Rhetorical Analysis and Close Reading of Lincoln’s Second Inaugural Address

First, some context:

From an article by historian Gary Wills,

“People were laboring through all these controversies as they labored through the mud to Lincoln's inaugural ceremony. The end of the war was in sight -- Lee would surrender at Appomattox a mere five weeks after the inauguration. But what would be done with that victory? Lincoln's appeal for latitude in the use of executive power, on the grounds that it was needed for waging the war, would lose all force when the guns fell silent. What new authority would he argue for to reach new goals? This was as thorny a situation, in its own way, as that which Lincoln had addressed in his lengthy First Inaugural. Then he had had to explain what terms he would accept for maintaining peace (including a promise to leave slavery perpetually undisturbed where it already existed) and what terms he would not accept (secession). That was a legal argument, involving constitutional philosophy, with many fine distinctions to be sharply drawn. If anything, the legal problems were even more complex in 1865. Would the Confederacy be a conquered nation? Or would it be a continuing part of America, in which some had committed crimes and others were innocent? How could the guilty be distinguished from the innocent, for assigning proper punishments or rewards? On what timetable? Under whose supervision? Using what instruments of discipline or reform (trials, oaths of allegiance, perpetual disqualification for office)? And what of the former slaves? Were they to be allowed suffrage, indemnified for losses, given lands forfeited by the rebels, guaranteed work and workers' rights? The problems were endless, and the very norms for discussing them were still to be agreed on. Lincoln had his work cut out for him, and his audience could reasonably expect a serious engagement with matters that were haunting everyone on the eve of victory.”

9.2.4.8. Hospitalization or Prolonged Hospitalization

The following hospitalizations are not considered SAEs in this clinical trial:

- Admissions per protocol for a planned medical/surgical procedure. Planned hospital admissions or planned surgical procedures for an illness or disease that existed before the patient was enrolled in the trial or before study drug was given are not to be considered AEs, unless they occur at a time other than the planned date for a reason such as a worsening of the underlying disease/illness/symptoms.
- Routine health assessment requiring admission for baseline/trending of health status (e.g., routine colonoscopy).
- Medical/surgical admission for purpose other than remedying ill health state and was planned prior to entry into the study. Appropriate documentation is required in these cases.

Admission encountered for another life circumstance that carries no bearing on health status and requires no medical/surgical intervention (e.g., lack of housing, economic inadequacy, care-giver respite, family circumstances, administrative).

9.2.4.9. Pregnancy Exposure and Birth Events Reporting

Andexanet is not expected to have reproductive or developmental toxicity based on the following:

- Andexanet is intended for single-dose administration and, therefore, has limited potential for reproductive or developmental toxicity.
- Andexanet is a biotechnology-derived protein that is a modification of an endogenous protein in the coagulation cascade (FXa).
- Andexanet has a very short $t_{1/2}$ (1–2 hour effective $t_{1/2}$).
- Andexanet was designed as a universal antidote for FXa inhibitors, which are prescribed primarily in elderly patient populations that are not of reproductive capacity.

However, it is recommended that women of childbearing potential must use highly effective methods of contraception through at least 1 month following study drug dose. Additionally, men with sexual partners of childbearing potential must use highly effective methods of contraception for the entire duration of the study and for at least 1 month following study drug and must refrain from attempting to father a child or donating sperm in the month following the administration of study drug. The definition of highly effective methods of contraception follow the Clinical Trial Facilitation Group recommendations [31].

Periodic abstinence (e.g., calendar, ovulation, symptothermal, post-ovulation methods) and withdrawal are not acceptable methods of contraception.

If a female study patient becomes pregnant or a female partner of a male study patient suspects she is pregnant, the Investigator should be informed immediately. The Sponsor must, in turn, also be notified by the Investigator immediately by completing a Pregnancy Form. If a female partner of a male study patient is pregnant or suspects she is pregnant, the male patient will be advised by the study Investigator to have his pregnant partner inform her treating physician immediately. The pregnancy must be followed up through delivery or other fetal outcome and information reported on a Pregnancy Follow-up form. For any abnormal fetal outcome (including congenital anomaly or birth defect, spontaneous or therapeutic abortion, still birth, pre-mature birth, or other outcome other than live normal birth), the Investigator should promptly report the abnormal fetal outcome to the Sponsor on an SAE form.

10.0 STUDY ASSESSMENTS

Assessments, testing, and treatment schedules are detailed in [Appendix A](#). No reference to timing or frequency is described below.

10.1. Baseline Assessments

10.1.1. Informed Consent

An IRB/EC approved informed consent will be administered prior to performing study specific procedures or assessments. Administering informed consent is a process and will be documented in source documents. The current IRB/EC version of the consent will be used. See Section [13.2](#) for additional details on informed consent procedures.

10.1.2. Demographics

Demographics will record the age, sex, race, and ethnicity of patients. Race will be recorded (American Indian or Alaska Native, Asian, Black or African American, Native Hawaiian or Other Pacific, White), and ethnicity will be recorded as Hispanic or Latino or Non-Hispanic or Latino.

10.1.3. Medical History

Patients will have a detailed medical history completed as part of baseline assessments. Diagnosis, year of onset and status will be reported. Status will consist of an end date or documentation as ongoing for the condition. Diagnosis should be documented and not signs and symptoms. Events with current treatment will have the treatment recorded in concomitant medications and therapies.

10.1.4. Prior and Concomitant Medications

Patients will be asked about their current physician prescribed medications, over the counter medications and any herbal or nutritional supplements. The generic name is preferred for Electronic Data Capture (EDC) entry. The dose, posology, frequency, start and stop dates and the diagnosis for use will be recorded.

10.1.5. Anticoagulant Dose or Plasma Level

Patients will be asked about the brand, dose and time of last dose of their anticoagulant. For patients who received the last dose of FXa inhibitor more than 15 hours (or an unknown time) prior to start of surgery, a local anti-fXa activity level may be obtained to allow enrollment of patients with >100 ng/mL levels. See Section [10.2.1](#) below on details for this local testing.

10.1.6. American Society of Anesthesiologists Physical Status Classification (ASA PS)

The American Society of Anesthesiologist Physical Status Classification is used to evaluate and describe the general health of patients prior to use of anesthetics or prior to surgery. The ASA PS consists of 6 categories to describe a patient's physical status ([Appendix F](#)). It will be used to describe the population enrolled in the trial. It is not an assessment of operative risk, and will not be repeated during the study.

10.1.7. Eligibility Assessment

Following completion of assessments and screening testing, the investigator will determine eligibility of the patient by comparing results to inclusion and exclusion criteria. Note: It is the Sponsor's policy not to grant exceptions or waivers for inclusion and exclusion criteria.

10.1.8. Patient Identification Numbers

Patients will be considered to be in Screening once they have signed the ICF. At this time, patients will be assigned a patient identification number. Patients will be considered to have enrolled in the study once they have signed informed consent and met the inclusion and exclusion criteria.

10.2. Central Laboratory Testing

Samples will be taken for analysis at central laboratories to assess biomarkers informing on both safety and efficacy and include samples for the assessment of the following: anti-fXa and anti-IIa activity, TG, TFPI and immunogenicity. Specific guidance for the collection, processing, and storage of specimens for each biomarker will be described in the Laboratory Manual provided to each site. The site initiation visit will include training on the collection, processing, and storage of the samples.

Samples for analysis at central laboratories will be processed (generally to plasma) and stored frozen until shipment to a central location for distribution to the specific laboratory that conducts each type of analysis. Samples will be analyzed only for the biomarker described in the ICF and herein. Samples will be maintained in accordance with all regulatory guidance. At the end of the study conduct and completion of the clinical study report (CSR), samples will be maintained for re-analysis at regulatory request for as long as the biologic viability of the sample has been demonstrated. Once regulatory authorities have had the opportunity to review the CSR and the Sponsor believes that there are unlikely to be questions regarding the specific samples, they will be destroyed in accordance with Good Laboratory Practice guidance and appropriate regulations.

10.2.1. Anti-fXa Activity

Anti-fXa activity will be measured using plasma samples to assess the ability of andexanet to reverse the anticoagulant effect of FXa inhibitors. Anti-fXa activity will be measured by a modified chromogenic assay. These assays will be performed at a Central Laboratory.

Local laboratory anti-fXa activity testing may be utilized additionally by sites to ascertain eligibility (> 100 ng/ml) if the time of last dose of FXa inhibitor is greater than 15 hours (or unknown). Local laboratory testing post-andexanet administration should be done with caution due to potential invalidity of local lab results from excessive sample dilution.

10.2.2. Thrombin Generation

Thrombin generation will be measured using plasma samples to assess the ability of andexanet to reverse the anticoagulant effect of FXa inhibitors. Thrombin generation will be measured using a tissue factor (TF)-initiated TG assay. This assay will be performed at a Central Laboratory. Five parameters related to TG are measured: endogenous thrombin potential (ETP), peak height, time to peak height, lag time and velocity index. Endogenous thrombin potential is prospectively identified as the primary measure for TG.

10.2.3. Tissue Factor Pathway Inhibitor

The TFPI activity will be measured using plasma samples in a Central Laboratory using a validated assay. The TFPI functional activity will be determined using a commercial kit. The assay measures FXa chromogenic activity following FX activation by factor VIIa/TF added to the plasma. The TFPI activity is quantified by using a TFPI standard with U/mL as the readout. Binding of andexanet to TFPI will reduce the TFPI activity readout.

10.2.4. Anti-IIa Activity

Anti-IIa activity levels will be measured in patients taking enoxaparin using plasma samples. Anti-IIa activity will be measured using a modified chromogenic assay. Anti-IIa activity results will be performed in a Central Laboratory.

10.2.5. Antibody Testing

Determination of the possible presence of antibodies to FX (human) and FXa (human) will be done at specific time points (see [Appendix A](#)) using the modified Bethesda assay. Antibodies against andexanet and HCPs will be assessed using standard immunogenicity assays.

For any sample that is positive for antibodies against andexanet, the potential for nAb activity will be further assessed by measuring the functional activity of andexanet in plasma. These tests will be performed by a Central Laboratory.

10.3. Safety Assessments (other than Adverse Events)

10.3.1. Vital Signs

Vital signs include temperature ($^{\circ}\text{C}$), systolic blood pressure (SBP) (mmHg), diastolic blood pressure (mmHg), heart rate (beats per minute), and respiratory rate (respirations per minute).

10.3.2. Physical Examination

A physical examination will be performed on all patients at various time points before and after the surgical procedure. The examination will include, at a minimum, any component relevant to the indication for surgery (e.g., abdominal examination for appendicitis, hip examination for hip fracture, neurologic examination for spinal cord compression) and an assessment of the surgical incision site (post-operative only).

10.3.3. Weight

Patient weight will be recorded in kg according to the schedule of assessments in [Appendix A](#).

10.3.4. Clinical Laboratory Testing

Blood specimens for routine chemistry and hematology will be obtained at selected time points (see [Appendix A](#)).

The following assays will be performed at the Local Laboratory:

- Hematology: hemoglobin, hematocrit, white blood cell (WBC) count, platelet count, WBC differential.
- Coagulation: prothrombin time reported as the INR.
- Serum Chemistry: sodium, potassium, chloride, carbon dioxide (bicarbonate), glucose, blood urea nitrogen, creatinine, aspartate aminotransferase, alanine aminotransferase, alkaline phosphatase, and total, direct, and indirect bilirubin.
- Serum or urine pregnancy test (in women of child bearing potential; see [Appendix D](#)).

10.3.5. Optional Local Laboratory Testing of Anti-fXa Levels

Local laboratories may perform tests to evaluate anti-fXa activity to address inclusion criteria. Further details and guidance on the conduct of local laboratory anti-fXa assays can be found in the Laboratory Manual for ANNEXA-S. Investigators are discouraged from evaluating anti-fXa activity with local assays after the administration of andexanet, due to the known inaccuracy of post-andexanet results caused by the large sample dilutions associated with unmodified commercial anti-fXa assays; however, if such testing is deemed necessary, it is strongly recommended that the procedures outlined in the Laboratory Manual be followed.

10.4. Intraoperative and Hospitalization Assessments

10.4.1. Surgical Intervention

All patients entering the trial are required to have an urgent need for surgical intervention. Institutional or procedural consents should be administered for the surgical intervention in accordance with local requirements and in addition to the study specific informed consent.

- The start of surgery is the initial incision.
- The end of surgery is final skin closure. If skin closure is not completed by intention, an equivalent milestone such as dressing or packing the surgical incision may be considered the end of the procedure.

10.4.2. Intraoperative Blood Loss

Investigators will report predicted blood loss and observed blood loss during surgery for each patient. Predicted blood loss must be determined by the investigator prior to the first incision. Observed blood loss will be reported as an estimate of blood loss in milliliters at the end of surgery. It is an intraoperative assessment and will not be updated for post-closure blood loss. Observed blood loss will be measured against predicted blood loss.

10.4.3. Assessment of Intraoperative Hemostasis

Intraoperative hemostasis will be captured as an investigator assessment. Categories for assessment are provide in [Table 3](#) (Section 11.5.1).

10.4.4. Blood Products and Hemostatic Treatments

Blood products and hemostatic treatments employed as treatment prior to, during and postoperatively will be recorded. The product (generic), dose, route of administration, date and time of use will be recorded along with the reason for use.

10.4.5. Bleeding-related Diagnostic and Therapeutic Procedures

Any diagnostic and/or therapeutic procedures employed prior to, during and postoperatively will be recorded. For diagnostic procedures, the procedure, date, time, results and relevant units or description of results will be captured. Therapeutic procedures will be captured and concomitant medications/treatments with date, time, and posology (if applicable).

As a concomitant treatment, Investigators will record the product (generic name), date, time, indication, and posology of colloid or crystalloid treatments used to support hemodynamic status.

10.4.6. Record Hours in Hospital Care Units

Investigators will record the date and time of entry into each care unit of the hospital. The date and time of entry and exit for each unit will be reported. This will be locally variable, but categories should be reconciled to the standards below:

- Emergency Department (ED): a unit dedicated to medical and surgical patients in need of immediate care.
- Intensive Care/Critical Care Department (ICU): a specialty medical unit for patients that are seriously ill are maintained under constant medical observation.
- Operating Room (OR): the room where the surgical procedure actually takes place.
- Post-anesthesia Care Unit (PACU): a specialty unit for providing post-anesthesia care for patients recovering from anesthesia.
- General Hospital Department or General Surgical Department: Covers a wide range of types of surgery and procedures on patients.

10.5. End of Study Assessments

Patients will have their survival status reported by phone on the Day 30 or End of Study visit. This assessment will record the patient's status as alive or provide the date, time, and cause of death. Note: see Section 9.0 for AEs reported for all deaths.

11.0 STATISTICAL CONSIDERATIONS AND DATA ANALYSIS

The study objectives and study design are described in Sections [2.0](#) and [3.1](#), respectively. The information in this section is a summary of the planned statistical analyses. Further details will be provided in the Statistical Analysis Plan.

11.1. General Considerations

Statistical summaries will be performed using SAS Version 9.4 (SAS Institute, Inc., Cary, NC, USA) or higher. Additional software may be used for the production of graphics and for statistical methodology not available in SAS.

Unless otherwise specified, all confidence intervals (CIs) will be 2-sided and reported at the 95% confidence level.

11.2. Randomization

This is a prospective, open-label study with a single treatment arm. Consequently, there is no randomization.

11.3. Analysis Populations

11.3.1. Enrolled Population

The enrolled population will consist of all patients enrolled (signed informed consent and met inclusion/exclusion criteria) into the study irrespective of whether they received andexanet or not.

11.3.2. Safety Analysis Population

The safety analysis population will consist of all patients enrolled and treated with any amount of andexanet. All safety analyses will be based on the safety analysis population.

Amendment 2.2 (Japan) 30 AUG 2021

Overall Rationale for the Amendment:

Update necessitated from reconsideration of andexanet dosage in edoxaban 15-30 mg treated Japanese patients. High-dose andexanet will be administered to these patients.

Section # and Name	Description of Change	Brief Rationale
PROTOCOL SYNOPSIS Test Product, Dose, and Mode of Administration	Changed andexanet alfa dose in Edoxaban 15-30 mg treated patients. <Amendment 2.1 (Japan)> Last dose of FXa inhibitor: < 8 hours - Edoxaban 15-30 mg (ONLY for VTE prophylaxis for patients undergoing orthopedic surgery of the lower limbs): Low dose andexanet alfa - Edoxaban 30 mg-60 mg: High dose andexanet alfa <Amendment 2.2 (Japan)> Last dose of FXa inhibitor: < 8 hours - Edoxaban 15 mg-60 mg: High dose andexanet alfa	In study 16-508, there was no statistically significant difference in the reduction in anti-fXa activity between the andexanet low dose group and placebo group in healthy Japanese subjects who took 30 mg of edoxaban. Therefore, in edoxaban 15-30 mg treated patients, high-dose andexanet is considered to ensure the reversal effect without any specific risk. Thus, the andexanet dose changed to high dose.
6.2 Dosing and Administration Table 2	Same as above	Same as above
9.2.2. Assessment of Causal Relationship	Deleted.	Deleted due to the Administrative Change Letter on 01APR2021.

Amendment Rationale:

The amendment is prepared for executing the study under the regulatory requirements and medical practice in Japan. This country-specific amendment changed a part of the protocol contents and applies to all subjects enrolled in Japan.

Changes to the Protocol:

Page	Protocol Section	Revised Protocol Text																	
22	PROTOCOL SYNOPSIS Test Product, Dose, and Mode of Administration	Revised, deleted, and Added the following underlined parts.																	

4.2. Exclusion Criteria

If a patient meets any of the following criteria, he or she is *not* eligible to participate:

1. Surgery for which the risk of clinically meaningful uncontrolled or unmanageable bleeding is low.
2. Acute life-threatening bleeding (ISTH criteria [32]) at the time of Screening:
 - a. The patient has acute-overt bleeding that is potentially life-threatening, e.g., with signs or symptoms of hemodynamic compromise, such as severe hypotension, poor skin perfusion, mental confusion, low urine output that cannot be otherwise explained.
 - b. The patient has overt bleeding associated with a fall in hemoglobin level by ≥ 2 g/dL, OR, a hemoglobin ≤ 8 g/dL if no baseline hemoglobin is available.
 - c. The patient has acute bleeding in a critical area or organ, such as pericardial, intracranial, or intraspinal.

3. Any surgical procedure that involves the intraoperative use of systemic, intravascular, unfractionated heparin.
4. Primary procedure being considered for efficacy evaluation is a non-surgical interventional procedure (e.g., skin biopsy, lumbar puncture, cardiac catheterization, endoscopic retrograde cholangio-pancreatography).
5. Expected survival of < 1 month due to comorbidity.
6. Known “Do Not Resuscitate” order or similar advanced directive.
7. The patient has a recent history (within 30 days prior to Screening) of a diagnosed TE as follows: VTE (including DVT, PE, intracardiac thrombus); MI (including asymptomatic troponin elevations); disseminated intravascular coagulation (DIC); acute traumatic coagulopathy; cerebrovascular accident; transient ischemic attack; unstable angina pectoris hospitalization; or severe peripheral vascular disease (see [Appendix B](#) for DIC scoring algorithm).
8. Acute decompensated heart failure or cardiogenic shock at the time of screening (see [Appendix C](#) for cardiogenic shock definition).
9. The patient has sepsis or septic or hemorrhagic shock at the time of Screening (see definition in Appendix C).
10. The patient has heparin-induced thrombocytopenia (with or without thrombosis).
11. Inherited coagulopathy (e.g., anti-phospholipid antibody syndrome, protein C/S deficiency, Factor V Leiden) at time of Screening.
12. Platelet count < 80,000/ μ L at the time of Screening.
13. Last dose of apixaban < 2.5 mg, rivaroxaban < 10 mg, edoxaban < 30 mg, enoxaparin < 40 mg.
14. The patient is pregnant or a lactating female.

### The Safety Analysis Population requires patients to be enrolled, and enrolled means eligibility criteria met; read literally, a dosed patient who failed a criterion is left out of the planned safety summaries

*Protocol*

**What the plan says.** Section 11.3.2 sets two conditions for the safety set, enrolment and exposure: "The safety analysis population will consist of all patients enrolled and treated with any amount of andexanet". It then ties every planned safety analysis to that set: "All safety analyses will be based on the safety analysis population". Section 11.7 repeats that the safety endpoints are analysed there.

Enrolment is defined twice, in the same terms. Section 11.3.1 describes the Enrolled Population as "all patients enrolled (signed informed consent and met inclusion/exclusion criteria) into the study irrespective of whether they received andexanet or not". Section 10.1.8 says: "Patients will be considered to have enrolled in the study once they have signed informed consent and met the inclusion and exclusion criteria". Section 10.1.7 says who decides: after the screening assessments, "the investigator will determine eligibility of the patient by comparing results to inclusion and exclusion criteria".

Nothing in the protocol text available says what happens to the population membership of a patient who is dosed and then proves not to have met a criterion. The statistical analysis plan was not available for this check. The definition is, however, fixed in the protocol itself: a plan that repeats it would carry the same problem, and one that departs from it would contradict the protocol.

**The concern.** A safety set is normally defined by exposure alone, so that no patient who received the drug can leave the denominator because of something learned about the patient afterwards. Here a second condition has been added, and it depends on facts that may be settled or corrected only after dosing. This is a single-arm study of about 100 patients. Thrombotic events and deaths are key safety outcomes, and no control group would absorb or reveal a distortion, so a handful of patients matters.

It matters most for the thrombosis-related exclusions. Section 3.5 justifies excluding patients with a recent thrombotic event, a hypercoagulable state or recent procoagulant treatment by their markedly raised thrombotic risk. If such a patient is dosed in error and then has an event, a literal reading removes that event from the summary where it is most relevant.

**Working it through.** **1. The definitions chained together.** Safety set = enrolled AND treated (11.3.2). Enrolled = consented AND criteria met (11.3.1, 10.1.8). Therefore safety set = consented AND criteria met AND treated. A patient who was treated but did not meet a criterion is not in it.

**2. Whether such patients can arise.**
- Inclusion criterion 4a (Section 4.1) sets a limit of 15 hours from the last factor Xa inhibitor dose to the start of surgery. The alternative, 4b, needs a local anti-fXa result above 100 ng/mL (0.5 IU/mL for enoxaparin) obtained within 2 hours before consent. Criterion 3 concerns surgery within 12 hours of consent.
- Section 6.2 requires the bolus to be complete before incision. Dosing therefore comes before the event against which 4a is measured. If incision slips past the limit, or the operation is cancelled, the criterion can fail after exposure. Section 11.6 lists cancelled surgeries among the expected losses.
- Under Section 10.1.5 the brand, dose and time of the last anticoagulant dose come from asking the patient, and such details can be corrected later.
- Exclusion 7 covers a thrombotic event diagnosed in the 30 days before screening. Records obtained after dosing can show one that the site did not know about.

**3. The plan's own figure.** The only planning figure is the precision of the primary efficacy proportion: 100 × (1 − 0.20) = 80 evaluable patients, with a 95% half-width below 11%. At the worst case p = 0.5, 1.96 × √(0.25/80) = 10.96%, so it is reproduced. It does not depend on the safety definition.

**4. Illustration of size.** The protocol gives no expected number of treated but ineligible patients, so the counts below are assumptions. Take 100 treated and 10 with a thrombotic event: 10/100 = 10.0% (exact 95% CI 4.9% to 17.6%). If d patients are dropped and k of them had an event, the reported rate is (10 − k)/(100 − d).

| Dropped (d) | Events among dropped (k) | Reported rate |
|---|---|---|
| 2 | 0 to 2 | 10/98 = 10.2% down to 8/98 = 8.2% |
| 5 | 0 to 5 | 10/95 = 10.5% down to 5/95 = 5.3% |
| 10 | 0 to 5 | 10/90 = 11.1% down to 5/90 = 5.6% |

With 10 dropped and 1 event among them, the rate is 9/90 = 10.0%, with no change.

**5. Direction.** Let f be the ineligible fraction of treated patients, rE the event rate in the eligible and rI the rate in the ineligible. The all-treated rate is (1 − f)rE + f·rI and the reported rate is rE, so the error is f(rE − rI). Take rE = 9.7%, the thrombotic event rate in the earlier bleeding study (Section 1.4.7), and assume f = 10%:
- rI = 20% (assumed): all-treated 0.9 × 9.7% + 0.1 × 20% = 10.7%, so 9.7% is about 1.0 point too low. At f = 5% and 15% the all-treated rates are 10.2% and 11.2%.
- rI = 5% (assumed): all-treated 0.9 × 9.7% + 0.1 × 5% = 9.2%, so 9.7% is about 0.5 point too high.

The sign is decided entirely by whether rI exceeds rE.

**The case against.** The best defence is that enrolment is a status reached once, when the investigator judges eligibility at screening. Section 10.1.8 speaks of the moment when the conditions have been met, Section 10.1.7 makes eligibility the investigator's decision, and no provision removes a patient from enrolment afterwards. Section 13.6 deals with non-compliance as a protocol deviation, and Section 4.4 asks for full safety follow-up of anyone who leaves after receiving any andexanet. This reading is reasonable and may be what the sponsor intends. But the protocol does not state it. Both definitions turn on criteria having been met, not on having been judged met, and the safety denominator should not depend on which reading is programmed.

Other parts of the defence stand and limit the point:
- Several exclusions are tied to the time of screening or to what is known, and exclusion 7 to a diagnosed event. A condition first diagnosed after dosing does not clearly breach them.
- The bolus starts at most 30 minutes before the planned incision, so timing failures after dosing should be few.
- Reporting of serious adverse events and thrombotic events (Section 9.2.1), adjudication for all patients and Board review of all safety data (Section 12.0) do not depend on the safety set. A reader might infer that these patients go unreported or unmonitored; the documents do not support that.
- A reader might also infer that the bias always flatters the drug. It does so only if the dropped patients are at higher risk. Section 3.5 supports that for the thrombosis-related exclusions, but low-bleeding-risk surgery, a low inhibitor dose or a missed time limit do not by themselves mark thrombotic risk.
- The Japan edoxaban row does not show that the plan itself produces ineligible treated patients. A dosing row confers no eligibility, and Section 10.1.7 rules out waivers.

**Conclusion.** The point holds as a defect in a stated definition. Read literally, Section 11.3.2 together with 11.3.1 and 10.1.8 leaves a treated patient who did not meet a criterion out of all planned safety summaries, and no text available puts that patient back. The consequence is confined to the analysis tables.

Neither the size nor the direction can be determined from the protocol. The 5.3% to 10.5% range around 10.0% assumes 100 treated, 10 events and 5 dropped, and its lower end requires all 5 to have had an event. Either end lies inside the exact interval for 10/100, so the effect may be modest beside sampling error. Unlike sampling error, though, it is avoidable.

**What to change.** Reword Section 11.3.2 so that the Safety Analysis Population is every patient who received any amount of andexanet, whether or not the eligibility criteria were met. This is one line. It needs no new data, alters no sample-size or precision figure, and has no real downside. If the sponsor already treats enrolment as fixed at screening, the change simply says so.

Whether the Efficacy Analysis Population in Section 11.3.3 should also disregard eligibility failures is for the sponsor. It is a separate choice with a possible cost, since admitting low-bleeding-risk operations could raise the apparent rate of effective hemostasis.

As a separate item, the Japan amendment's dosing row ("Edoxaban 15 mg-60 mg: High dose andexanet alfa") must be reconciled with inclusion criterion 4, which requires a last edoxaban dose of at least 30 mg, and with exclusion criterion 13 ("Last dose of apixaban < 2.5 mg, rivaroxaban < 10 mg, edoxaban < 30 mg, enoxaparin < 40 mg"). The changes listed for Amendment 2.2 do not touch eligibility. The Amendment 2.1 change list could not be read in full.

The brevity of his speech, in the face of these serious and overwhelming issues, makes it one of the most daring speeches in our history.  But Lincoln brilliantly packs a lot into a few words.  Today, you and a buddy are going to really delve into this document and see for yourself what all the fuss is about.

Step 1 – Read over the speech one time just for orientation/meaning.  Then, read a second time to be sure you understand what “argument” Lincoln is making.  Circle words you don’t know, ask questions in the margins, underline text that catches your attention for some reason (repetition, connotation, literary devices, etc.)

Now, approach the questions with your partner.  Use complete sentences.  You can turn in one copy with both students’ names on it.



1.       What do you believe Lincoln meant by "there is less occasion for an extended address than there was at the first"?







2.       Lincoln's speech, though short, contain all three rhetorical appeals in this speech.   Write a paragraph describing how each appeal appears and is effectively used in the speech.















3.        Lincoln's speech seems to be organized very simply:

He begins with a problem, which is:



Once he has established what the problem is, he goes into giving the reason that he believes the problem is there. What did Lincoln say was the reason for the problem?



After he clarifies what he believes the source of the problem to be, he goes into developing a solution….describe in your own words Lincoln’s solution.



4.      What are two lines that have strong imagery?  How are they effective?





5.       Refer to your handout of rhetorical devices.  Find examples of at least three rhetorical devices employed in this speech.